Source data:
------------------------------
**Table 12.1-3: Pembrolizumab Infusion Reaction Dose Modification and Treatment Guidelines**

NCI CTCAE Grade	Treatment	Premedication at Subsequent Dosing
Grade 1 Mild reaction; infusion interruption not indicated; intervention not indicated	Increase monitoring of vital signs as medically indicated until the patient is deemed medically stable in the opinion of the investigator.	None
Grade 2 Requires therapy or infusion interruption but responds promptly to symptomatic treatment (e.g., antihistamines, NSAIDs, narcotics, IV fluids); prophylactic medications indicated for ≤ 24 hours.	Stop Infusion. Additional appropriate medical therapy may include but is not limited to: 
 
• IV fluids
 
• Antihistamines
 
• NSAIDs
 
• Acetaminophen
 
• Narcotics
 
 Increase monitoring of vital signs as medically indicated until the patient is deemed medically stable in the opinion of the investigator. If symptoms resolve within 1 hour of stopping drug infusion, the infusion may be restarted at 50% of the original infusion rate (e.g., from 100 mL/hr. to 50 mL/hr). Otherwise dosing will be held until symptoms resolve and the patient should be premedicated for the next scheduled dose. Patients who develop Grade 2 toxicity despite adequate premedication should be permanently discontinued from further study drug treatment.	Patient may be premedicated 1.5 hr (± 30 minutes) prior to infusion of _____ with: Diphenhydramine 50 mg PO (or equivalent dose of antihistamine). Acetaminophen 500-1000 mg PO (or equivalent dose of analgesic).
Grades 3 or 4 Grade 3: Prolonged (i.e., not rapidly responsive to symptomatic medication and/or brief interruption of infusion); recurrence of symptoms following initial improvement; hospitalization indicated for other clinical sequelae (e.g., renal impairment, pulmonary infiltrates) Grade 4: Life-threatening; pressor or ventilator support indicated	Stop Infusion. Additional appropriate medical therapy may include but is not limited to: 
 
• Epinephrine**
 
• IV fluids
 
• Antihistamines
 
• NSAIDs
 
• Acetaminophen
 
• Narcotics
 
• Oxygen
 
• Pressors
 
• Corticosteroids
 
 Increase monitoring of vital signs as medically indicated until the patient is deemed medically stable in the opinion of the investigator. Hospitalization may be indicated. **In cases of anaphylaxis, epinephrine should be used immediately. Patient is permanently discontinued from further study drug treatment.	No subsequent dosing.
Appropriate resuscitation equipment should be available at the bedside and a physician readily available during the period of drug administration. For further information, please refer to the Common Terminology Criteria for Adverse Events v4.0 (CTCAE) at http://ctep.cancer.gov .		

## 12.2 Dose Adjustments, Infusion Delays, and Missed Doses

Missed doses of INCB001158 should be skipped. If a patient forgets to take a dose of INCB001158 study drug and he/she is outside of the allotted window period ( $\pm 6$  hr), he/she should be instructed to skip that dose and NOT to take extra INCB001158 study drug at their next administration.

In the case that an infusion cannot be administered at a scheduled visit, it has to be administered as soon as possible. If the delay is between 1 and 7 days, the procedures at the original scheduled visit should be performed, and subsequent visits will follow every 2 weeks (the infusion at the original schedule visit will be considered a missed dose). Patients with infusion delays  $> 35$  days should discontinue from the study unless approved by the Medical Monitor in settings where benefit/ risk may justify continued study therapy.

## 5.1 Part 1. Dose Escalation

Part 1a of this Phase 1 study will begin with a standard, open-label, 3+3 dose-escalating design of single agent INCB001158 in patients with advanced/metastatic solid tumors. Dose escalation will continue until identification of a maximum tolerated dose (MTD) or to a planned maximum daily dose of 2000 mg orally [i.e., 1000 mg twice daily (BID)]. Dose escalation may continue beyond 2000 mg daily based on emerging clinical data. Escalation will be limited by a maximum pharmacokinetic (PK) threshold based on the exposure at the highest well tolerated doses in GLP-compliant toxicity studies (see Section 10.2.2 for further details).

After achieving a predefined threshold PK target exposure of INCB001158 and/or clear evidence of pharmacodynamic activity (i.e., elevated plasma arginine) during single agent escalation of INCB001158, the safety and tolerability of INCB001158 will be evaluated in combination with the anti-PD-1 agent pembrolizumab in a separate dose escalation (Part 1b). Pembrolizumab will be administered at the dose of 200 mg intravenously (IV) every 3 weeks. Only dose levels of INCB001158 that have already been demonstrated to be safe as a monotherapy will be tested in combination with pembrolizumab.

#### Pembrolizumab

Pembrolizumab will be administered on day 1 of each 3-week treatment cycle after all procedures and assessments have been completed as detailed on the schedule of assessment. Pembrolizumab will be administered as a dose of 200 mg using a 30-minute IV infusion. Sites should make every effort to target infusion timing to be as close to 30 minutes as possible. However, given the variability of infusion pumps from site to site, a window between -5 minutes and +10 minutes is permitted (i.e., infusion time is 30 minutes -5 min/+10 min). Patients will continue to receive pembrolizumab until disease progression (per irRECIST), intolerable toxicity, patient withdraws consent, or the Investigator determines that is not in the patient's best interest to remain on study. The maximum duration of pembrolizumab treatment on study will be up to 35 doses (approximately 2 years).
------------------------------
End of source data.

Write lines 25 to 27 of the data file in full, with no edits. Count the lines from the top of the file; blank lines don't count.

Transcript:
In the case that an infusion cannot be administered at a scheduled visit, it has to be administered as soon as possible. If the delay is between 1 and 7 days, the procedures at the original scheduled visit should be performed, and subsequent visits will follow every 2 weeks (the infusion at the original schedule visit will be considered a missed dose). Patients with infusion delays  $> 35$  days should discontinue from the study unless approved by the Medical Monitor in settings where benefit/ risk may justify continued study therapy.

## 5.1 Part 1. Dose Escalation

Part 1a of this Phase 1 study will begin with a standard, open-label, 3+3 dose-escalating design of single agent INCB001158 in patients with advanced/metastatic solid tumors. Dose escalation will continue until identification of a maximum tolerated dose (MTD) or to a planned maximum daily dose of 2000 mg orally [i.e., 1000 mg twice daily (BID)]. Dose escalation may continue beyond 2000 mg daily based on emerging clinical data. Escalation will be limited by a maximum pharmacokinetic (PK) threshold based on the exposure at the highest well tolerated doses in GLP-compliant toxicity studies (see Section 10.2.2 for further details).